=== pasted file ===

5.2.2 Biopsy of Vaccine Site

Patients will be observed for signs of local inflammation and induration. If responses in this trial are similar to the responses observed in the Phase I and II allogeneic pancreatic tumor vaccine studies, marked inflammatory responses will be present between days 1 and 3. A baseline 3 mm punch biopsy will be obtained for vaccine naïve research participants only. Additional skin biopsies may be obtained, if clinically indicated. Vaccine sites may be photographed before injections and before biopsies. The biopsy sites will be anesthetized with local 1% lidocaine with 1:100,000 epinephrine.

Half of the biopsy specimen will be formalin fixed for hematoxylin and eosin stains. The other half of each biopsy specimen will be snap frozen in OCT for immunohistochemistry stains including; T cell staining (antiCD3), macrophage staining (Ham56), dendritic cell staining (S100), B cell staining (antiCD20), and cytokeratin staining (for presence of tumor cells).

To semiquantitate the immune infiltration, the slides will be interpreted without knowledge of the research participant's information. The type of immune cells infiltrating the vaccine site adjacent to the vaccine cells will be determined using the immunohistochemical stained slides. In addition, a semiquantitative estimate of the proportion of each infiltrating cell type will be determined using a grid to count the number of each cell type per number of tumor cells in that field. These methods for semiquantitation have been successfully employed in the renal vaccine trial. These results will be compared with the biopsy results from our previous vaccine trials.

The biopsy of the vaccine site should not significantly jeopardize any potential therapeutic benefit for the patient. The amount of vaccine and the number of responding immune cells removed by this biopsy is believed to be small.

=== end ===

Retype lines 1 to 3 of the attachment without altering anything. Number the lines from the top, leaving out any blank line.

5.2.2 Biopsy of Vaccine Site

Patients will be observed for signs of local inflammation and induration. If responses in this trial are similar to the responses observed in the Phase I and II allogeneic pancreatic tumor vaccine studies, marked inflammatory responses will be present between days 1 and 3. A baseline 3 mm punch biopsy will be obtained for vaccine naïve research participants only. Additional skin biopsies may be obtained, if clinically indicated. Vaccine sites may be photographed before injections and before biopsies. The biopsy sites will be anesthetized with local 1% lidocaine with 1:100,000 epinephrine.

Half of the biopsy specimen will be formalin fixed for hematoxylin and eosin stains. The other half of each biopsy specimen will be snap frozen in OCT for immunohistochemistry stains including; T cell staining (antiCD3), macrophage staining (Ham56), dendritic cell staining (S100), B cell staining (antiCD20), and cytokeratin staining (for presence of tumor cells).